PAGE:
• The RCP (summary of product characteristics), specifying and explaining all the therapeutic indications of the pharmaceutical product concerned, its dosage, its contraindications, its biocidal products…
  • The drug package leaflet, which contains elements of the CPR but in such a way as to make them more easily readable and accessible to the general public.
  • Finally, the packaging and labelling of the various products concerned by the marketing authorisation application were also reviewed.

The various bodies responsible at national, local or European level for providing marketing authorisations issue official documents such as authorisations, certificates or commercial authorisations. Documents that can only be submitted to laboratories or entities requesting marketing authorisation if all the necessary documents are submitted, including numerous technical opinions, reports, notices, experimental protocols, etc.

These essential documents must be translated into the language of the target country through a high level of specialized translation. The stakes are indeed high with regard to the success of the MA application, particularly with regard to the cost of filing an application for authorisation.

The risks of incorrect translation

Submitting a file and its many appendices in an approximate or incorrect translation exposes you to a refusal of authorization. This refusal then leads to the filing of a new application:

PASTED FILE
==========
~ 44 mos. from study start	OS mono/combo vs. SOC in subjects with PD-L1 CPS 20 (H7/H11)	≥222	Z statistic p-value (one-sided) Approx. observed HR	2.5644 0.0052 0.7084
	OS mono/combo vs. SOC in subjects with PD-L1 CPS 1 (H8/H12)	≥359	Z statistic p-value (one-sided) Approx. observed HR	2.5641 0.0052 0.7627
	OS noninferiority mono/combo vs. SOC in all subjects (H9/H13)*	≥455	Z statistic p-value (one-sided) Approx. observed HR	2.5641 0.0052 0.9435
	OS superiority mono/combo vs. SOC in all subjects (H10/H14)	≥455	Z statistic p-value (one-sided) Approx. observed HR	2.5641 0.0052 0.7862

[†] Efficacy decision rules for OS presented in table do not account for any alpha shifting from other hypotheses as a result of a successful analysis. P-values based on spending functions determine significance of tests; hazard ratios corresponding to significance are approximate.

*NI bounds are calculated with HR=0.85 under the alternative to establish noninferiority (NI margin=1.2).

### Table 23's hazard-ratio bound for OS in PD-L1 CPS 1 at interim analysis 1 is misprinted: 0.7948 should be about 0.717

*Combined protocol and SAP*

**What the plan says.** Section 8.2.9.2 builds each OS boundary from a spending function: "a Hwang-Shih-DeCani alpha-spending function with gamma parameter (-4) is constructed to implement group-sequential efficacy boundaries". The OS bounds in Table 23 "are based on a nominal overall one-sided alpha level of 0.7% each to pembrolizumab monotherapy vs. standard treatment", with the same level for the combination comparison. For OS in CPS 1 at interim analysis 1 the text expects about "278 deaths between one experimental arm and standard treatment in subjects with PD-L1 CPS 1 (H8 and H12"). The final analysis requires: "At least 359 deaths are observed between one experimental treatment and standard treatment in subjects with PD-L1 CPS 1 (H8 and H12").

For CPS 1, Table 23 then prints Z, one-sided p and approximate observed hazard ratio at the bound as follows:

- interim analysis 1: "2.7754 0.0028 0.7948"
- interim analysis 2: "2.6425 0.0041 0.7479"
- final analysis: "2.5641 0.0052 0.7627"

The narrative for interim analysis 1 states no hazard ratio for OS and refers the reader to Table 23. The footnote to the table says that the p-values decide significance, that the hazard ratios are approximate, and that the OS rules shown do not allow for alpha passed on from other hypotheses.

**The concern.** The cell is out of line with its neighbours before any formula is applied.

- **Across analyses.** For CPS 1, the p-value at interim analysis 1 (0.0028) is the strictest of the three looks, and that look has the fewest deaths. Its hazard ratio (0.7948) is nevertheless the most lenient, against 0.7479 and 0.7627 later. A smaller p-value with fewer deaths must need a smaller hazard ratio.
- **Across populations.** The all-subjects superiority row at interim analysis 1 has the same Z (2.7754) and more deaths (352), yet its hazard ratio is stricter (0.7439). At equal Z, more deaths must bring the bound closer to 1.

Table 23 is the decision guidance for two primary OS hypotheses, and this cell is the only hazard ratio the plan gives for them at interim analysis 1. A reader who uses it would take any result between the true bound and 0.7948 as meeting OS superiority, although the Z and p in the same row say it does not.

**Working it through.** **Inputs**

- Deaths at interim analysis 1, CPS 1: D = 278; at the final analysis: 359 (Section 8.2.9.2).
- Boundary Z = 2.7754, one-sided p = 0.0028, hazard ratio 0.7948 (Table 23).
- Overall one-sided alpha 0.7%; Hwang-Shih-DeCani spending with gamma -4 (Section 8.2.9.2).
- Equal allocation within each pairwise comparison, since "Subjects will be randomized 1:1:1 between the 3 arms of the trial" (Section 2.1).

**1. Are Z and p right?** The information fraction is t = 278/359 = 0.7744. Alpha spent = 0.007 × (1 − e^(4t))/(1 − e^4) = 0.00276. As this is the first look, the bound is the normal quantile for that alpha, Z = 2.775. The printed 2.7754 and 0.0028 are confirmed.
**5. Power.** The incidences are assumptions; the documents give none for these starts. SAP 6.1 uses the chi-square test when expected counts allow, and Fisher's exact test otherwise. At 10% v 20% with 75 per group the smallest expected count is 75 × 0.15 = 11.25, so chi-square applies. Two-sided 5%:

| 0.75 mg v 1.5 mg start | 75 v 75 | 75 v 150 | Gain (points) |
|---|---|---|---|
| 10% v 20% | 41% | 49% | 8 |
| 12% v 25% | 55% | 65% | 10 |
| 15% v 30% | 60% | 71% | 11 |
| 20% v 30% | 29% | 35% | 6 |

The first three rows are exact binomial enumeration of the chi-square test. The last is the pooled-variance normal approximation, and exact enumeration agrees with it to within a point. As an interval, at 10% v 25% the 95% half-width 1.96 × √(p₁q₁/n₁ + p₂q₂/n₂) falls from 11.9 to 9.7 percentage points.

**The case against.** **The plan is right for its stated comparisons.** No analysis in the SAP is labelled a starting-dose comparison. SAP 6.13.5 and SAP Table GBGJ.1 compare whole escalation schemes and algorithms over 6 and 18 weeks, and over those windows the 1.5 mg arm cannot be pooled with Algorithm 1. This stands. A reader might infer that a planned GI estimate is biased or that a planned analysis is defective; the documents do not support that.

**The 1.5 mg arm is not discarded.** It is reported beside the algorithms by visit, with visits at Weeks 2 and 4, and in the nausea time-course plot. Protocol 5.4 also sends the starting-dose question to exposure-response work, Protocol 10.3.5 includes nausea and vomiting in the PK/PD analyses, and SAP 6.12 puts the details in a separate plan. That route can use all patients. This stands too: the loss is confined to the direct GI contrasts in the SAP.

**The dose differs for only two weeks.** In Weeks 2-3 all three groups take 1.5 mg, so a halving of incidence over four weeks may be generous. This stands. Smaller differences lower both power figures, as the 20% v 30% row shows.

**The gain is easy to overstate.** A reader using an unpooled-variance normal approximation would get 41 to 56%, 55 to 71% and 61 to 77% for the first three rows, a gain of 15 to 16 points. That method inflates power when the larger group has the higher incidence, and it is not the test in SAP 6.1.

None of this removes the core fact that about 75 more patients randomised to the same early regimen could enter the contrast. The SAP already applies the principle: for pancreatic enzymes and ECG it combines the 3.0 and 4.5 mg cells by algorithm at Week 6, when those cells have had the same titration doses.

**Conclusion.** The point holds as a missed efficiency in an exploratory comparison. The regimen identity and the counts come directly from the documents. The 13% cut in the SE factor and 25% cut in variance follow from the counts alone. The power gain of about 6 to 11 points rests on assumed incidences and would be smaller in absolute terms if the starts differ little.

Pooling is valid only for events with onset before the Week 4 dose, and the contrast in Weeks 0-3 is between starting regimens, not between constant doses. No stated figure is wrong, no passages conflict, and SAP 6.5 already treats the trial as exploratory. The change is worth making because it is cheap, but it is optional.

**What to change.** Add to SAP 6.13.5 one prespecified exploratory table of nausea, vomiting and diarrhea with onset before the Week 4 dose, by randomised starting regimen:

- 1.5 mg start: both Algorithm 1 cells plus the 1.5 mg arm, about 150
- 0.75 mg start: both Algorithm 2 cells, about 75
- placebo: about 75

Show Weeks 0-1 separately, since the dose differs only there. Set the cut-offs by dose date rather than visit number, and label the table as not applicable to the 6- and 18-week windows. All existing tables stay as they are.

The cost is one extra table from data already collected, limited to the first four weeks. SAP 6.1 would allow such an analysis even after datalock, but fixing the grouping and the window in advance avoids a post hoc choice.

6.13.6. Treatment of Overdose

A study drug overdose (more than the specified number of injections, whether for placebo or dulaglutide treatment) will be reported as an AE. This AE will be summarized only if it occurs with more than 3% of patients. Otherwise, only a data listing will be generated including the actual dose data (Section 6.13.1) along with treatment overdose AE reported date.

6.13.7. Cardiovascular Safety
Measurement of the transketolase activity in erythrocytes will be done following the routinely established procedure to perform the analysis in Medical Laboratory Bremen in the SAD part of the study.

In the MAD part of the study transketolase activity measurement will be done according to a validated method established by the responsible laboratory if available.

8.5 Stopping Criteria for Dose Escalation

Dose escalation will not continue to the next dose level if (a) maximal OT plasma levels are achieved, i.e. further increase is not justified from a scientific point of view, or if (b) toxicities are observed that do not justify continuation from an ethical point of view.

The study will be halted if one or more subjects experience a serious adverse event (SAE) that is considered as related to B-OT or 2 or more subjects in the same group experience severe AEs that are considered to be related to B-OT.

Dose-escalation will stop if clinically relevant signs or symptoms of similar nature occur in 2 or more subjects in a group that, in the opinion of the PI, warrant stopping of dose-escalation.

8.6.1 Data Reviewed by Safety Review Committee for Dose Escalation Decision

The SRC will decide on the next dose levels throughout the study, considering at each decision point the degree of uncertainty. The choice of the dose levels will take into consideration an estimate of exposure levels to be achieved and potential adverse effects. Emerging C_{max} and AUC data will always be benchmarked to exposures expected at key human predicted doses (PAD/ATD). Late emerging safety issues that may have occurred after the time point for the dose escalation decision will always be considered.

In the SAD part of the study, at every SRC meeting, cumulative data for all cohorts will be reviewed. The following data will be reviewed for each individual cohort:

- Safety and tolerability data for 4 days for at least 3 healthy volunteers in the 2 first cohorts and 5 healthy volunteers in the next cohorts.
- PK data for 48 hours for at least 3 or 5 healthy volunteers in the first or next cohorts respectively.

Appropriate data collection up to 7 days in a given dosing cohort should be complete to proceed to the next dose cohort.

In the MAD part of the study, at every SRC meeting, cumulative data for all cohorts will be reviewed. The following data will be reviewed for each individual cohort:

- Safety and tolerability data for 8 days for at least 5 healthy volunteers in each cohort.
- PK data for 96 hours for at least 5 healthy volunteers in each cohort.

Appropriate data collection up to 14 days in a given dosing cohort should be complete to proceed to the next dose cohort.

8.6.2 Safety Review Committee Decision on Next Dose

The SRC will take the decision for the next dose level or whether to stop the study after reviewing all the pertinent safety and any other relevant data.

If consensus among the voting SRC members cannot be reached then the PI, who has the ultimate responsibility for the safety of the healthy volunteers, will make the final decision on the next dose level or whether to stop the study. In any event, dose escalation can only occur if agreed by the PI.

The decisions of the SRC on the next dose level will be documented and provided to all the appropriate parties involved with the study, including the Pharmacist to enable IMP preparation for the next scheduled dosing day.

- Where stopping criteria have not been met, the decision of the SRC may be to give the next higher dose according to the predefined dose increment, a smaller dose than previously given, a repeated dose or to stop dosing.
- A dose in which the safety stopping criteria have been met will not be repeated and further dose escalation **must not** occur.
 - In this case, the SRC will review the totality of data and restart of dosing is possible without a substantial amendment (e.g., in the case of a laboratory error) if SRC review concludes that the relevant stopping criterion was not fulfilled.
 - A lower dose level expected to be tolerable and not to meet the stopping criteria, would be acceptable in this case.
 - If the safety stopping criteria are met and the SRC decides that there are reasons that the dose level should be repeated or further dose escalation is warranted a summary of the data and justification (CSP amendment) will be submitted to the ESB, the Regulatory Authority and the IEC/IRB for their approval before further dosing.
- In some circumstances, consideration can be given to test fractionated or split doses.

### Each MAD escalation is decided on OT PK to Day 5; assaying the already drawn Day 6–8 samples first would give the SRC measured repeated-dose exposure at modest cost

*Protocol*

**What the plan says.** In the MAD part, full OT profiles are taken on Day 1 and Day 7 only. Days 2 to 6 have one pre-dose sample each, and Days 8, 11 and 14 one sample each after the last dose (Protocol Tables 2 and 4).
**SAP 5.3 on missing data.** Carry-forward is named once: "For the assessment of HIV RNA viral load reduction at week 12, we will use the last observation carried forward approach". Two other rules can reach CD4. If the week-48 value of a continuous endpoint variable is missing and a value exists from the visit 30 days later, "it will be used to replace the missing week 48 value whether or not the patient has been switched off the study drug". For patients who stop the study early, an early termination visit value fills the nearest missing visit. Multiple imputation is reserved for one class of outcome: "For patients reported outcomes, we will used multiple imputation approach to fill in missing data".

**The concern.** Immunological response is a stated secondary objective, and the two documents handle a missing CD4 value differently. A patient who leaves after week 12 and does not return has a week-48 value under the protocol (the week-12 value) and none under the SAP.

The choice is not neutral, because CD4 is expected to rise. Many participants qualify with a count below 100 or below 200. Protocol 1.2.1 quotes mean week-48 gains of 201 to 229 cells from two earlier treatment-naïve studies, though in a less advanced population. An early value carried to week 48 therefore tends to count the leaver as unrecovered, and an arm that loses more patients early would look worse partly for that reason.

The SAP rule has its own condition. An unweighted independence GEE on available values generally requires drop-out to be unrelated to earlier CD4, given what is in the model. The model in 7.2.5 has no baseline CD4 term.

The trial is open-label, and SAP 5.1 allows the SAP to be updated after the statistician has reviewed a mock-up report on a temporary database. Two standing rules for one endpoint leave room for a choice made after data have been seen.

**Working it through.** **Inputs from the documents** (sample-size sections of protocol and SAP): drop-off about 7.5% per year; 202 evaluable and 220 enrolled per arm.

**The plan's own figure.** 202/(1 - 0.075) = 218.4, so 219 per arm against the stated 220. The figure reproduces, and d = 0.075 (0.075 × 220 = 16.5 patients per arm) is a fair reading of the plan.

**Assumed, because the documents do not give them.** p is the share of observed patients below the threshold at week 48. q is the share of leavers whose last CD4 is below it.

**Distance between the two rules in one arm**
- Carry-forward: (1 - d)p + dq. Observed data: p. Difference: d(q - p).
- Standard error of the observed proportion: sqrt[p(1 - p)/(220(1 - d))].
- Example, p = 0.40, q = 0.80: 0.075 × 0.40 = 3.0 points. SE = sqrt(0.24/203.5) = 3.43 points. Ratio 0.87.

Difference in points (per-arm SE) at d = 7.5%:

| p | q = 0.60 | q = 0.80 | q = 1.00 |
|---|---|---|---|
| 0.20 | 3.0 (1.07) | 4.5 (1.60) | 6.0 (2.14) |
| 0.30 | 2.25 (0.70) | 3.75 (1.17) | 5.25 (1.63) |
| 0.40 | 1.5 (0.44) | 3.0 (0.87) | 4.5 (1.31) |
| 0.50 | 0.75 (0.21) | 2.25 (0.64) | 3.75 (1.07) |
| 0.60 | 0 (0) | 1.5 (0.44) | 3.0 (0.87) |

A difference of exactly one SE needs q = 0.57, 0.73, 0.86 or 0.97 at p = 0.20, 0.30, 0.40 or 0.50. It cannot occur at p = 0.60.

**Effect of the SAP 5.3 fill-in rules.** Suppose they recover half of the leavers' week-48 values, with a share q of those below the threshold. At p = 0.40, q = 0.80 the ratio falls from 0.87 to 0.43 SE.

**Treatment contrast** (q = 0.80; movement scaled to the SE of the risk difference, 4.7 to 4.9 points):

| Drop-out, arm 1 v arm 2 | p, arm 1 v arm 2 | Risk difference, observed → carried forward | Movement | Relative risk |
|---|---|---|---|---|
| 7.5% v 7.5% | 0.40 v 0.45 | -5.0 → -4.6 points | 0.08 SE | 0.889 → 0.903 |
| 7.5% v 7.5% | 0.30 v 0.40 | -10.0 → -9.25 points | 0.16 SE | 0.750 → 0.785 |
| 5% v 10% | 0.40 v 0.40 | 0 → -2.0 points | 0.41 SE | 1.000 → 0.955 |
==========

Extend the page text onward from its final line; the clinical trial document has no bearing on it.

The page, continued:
• Cost of the request invoiced several hundred or even thousands of euros,
  • Time to market extended to a later date – which implies an open door to a competing laboratory, for example.

In short, a significant dry loss for the applicant organizations!

Moreover, the marketing authorisation is not definitive and may be withdrawn or suspended at any time as provided for in the Public Health Code. This may be the case in particular in the following cases:

  • The pharmaceutical product is harmful under normal conditions of use,
  • The therapeutic effect is missing on the initial or update file,
  • The product placed on the market does not have the declared qualitative and quantitative composition,
  • It appears that the information provided is incorrect, voluntarily or not,